Giant fluffy clouds masked a brilliant blue sky and there was a rising red glow of sunrise glimmering over the trees in the eastern horizon.  But surprisingly, to the north, there was another cloud line of demarcation, as a cold front with dark rain clouds was visible in that direction.  They seemed to hover there and we hoped they would stay away.  They did and we didn’t get wet. 

A Drop-Shot rig and “Standout Hook” are effective when used with a properly hooked Venom plastic worm. Forrest Fisher Photo

Scott explained that we would try our luck by fishing the weedline in the Lower Lake (there were three lake parts to Cassadaga Lake: Upper, Middle and Lower) and that would put our lures in about 10-12 feet of water.  He described the details that we start out by trying one of his old favorite baits he had used successfully there several times before, while fishing with his dad. 

He reached into a storage compartment on his new Nitro bass boat to hand each of us a 4-inch Salty Sling plastic worm (Venom Lures), then helped us rig up in drop-shot style using rather unique Size 1 “Standout hooks.”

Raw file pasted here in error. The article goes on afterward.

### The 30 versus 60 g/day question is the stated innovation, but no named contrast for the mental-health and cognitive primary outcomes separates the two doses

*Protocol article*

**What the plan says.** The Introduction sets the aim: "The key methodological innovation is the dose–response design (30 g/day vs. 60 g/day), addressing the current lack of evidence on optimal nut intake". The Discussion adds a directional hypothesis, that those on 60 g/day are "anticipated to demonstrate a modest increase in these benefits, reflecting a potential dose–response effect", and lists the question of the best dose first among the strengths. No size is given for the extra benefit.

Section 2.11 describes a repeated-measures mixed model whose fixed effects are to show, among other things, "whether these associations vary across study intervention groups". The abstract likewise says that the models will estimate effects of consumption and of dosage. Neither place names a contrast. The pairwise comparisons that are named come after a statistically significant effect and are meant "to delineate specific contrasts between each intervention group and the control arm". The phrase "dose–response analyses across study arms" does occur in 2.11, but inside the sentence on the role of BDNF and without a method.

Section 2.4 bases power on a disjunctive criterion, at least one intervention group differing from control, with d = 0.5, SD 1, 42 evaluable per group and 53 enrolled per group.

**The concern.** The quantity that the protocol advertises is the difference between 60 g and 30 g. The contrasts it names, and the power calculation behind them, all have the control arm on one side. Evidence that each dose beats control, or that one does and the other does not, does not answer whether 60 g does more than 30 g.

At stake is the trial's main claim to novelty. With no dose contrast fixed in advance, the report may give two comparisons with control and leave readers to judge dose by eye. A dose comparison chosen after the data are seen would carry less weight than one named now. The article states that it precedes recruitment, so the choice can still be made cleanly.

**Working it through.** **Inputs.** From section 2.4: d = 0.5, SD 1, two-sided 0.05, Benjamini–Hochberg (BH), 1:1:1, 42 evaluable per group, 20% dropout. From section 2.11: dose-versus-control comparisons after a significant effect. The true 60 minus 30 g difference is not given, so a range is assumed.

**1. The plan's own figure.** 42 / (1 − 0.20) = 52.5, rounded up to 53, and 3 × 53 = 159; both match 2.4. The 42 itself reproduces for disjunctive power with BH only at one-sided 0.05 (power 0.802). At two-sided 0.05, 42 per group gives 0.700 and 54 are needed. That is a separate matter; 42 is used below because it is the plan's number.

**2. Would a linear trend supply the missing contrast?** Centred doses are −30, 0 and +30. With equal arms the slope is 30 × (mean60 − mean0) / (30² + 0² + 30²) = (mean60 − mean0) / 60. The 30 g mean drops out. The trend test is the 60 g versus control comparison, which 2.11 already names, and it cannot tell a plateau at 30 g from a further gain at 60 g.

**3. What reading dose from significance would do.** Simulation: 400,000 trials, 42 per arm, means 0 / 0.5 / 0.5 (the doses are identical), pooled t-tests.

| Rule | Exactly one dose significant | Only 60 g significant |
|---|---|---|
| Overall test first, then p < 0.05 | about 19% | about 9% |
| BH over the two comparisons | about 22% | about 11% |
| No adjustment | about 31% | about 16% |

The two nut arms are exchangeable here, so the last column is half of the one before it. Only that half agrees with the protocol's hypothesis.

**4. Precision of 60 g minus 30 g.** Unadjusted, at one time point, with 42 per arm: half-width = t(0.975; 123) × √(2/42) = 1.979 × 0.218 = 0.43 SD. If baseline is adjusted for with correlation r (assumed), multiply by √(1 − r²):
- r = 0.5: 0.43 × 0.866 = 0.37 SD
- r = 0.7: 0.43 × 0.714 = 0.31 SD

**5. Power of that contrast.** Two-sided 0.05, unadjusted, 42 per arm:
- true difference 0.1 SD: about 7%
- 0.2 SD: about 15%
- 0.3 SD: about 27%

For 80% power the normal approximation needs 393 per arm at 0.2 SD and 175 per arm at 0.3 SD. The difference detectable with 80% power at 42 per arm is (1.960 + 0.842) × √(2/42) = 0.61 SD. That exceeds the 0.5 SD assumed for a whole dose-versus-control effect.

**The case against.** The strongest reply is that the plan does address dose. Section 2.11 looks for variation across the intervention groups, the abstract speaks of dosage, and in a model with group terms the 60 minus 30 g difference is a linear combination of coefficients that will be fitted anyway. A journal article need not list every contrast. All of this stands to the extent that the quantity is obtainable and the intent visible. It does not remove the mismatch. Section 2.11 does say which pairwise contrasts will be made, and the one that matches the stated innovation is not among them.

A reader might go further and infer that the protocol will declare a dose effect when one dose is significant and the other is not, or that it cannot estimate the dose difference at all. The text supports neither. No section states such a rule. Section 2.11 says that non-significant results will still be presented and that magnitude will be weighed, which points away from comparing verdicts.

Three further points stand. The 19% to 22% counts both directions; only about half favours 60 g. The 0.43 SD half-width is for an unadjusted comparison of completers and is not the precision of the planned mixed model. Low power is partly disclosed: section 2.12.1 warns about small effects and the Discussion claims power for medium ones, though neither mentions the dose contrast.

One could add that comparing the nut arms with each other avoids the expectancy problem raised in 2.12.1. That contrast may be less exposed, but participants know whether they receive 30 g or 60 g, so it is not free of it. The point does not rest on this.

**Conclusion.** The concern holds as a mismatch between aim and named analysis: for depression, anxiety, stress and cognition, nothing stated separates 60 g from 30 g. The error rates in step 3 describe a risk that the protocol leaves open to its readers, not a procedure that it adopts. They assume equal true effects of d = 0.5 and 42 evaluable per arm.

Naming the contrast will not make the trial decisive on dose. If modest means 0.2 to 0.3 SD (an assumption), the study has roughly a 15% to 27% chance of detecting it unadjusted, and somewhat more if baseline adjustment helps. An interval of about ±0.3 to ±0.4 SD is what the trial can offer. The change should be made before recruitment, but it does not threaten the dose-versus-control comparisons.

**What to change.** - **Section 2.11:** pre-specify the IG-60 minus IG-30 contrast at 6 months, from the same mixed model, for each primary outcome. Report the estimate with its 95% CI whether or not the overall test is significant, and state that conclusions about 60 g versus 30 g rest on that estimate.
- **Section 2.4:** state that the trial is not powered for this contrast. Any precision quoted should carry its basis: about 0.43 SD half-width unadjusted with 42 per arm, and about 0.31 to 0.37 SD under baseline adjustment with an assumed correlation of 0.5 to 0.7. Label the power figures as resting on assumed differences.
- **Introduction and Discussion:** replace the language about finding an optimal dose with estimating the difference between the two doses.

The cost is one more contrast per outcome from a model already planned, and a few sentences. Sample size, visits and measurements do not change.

Green-pumpkin copper and green-pumpkin candy were the plastic worm color choices.   

We were using 7-foot Quantum rods with Sixgill open-face fishing reels loaded with 8-pound test Berkley Nanofil braided line that had 6-feet of Stren fluorocarbon leader (8-pound test) tied on to the end of the braid.  Scott said, “The braid will give us better feel and the fluorocarbon will help keep us in stealth mode so the fish can’t see our line.” 

I felt like we had a distinct advantage, such was the confidence in Scott’s voice.

The “Standout Hook” allows for perfect presentation and perfect hook set to allow release of the fish unharmed in any way. Forrest Fisher Photo

The plan was to toss the drop-shot rigs a few feet in front of the boat and allow them to reach bottom, then lift slightly and check, sense, feel for the slightest tap from a feeding fish.  Both smallmouth and largemouth bass lived in the lake, but so did crappie, walleye and musky too.  Lots of possibilities.

The standout drop-shot hook was tied about 8-10 inches above a specially made 1-1/4 ounce sinker made by the Western New York Bassmasters fishing club, that allowed for quick descent and positive contact with the bottom.  Scott demonstrated what to look for and how to react with a demonstration.  “Cast out, let it hit the bottom, lift the rod ever so gently, feel for a fish, watch the rod tip, if you get no reaction from a fish, then lift the rod tip and gently swing the bait toward the boat a foot or two – watching it the whole time, then drop it to bottom again and repeat.”